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anonymous
 one year ago
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anonymous
 one year ago
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ganeshie8
 one year ago
Best ResponseYou've already chosen the best response.2dw:1443180472134:dw

ganeshie8
 one year ago
Best ResponseYou've already chosen the best response.2Hint : circumcenter of an acute triangle

ganeshie8
 one year ago
Best ResponseYou've already chosen the best response.2Hint2 : the incenter of triangle ABC is same as the circumcenter of triangle DEF

ytrewqmiswi
 one year ago
Best ResponseYou've already chosen the best response.2the vertices of the triangle DEF lie on the circle so lets assume that the triangle DEF is obtuse any obtuse triangle in a circle wuld be likedw:1443180458012:dw

ytrewqmiswi
 one year ago
Best ResponseYou've already chosen the best response.2is this drawing appearing properly ?^

anonymous
 one year ago
Best ResponseYou've already chosen the best response.0so now i have to prove that the center of the circle is inside DEF... but how?

ytrewqmiswi
 one year ago
Best ResponseYou've already chosen the best response.2well we know that the circle is tangent to triangle at D,E,F so the sides AB,BC,CA are tangents to the incircle the lines AB , BC, CA are represented by L1, L2,L3 but we can easily see that they do not form a triangle that keeps the circle in it ..

ytrewqmiswi
 one year ago
Best ResponseYou've already chosen the best response.2ok so lets extend the tangents and the point where they meet joing them would give us the triangle  dw:1443181441216:dw

anonymous
 one year ago
Best ResponseYou've already chosen the best response.0What would I do if i wanted to calculate the angles of triangle DEF with the angles of triangle ABC?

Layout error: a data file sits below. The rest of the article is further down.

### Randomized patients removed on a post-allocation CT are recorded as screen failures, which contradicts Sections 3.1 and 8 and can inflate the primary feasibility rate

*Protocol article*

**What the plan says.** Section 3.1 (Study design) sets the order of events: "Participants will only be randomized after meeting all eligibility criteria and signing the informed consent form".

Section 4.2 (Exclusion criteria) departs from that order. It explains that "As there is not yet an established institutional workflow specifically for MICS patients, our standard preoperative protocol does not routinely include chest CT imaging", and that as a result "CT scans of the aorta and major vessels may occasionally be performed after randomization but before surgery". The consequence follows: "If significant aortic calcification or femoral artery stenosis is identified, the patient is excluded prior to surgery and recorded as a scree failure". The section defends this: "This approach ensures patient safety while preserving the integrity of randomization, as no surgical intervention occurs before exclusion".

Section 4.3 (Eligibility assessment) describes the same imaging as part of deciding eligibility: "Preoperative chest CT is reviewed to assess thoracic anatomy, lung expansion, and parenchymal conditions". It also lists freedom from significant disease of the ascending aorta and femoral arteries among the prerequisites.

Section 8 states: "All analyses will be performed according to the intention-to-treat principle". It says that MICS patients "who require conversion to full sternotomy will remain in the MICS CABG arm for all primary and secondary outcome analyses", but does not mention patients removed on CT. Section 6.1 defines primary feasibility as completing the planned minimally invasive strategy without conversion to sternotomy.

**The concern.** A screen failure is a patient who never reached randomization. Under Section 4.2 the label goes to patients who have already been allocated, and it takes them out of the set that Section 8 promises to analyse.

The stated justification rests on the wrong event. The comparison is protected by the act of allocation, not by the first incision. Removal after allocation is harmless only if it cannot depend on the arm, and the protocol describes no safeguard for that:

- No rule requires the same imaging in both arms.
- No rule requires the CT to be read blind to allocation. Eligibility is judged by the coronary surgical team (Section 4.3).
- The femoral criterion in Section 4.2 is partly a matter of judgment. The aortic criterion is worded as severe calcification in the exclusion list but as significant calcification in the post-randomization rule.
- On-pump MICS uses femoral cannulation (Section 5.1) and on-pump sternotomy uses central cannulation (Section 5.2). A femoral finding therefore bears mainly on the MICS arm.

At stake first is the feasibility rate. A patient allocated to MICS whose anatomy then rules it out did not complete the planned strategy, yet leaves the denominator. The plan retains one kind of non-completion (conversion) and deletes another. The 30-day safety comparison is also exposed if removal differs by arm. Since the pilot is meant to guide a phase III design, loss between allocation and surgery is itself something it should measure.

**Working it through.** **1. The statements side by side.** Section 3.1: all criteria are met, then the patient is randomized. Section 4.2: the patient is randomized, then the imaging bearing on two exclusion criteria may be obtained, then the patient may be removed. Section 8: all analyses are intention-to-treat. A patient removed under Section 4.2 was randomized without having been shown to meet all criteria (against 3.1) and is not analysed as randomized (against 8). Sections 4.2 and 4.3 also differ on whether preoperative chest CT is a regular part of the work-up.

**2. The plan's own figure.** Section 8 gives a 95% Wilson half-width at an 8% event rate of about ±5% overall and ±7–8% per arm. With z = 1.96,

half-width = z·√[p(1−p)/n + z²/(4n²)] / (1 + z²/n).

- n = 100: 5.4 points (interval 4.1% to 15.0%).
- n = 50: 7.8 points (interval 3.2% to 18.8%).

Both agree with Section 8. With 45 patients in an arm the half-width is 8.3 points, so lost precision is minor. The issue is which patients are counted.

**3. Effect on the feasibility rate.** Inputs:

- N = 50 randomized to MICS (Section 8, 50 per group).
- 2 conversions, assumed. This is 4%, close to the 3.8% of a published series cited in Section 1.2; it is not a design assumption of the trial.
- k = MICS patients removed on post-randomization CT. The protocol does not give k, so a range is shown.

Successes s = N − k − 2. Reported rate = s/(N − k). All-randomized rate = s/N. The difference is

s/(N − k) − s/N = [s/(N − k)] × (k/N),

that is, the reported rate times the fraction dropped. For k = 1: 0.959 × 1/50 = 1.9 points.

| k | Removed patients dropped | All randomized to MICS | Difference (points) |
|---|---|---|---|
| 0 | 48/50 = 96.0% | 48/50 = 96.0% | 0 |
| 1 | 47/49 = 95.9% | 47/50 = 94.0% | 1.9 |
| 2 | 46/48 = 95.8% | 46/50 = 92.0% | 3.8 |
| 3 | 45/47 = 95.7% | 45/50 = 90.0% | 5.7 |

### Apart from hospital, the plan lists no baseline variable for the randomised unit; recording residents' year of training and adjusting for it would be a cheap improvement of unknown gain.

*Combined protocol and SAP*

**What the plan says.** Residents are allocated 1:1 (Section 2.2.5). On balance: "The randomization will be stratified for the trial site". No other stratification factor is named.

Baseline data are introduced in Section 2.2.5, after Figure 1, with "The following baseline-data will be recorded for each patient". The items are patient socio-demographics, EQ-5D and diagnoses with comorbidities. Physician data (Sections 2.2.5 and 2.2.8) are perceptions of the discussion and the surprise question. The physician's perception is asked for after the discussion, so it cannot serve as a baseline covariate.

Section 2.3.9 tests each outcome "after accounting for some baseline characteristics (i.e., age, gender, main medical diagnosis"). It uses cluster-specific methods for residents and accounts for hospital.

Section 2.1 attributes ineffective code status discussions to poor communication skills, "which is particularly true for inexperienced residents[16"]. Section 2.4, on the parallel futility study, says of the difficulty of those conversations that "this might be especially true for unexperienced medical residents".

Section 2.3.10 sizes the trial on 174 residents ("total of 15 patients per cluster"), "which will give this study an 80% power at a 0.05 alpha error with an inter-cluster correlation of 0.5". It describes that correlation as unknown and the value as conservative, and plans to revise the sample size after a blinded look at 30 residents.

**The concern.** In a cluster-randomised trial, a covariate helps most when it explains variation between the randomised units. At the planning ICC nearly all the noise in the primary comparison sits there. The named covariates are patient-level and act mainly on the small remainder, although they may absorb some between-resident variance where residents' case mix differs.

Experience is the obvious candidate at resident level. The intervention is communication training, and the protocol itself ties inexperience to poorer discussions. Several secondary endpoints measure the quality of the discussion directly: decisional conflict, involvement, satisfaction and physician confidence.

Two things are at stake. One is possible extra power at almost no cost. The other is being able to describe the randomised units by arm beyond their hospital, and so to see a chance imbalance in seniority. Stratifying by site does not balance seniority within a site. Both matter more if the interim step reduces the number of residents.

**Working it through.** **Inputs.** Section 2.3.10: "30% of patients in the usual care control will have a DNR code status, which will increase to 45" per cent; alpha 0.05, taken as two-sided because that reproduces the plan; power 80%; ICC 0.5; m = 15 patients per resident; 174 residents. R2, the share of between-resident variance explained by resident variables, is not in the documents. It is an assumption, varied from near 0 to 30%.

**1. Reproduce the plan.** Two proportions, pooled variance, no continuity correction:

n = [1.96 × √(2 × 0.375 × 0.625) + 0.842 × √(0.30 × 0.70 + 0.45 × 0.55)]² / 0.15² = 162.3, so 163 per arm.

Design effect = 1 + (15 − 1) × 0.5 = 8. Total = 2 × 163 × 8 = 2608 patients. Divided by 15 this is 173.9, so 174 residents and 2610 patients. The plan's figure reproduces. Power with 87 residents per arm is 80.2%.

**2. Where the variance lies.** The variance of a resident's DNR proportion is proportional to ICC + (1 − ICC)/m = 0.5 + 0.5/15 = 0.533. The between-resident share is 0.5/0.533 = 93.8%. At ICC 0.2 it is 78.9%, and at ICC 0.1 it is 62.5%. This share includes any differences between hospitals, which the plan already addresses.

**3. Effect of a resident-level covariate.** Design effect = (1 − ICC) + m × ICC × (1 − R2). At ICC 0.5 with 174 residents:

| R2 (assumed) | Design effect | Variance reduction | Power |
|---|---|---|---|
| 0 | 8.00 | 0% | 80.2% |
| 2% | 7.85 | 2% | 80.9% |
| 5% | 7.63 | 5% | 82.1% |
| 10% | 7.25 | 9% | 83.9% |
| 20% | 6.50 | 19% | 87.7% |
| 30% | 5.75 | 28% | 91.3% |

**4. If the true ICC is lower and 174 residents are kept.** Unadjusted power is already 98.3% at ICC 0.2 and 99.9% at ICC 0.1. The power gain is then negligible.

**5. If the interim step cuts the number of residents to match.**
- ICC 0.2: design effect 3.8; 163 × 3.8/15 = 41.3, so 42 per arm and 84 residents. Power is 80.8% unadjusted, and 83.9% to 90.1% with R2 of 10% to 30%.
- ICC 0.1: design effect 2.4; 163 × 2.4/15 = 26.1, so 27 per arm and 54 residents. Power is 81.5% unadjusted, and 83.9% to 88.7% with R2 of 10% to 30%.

mathmate
 one year ago
Best ResponseYou've already chosen the best response.1yes, you can do that too!

mathmate
 one year ago
Best ResponseYou've already chosen the best response.1You can do as follows: dw:1443323977766:dw By definition, the incentre of a triangle is the intersection of the angle bisectors. Since the sides are tangent to the incircle, the tangent lines from each vertex are equal. Hence \(\angle\)CDE =\(\angle\)CED= 90\(\angle\)C÷2 Similarly \(\angle\)BFD =\(\angle\)BDF= 90\(\angle\)B÷2 Consider angles at D on the side BC: \(\angle\)BDF+\(\angle\)FDE+\(\angle\)CED=180 (linear angles) Substitute angles BDF and CED: (90C/2)+\(\angle\)FDE+(90B/2)=180 simplify \(\angle\)FDE=(B+C)/2=(180A)/2=90A/2 => \(\angle\)FDE is acute since \(\angle\)A >0. The other two angles may be shown to be acute similarly.

mathmate
 one year ago
Best ResponseYou've already chosen the best response.1Actually, it's even simpler than that! dw:1443327095019:dw Let O be the incentre of the incircle, then OF and OE are perpendicular to the tangents AF and AE. Thus \(\angle\)FOE+\(\angle\)FAE=360180=180, or \(\angle\)FOE=180\(\angle\)FAE But \(\angle\)FDE=(\(\angle\)FOE)/2=(180\(\angle\)FAE)/2=90(\(\angle\)A)/2 => \(\angle\)FDE is acute. The other two angles can be shown to be acute similarly.

ganeshie8
 one year ago
Best ResponseYou've already chosen the best response.2that looks really neat !!

mathmate
 one year ago
Best ResponseYou've already chosen the best response.1With the alternate segment theorem, it actually gets even more interesting. dw:1443352742856:dw Back to the problem: dw:1443352833460:dw AE and AF are tangent to the incircle, so mAE=mAF. Hence for the isosceles triangle, \(\angle\)AFE=\(\angle\)AEF=90A/2 By the alternate angle theorem, \(\angle\)FDE=\(\angle\)AEF=90A/2 => \(\angle\)FDE is acute. The other angles can be shown similarly to be acute.
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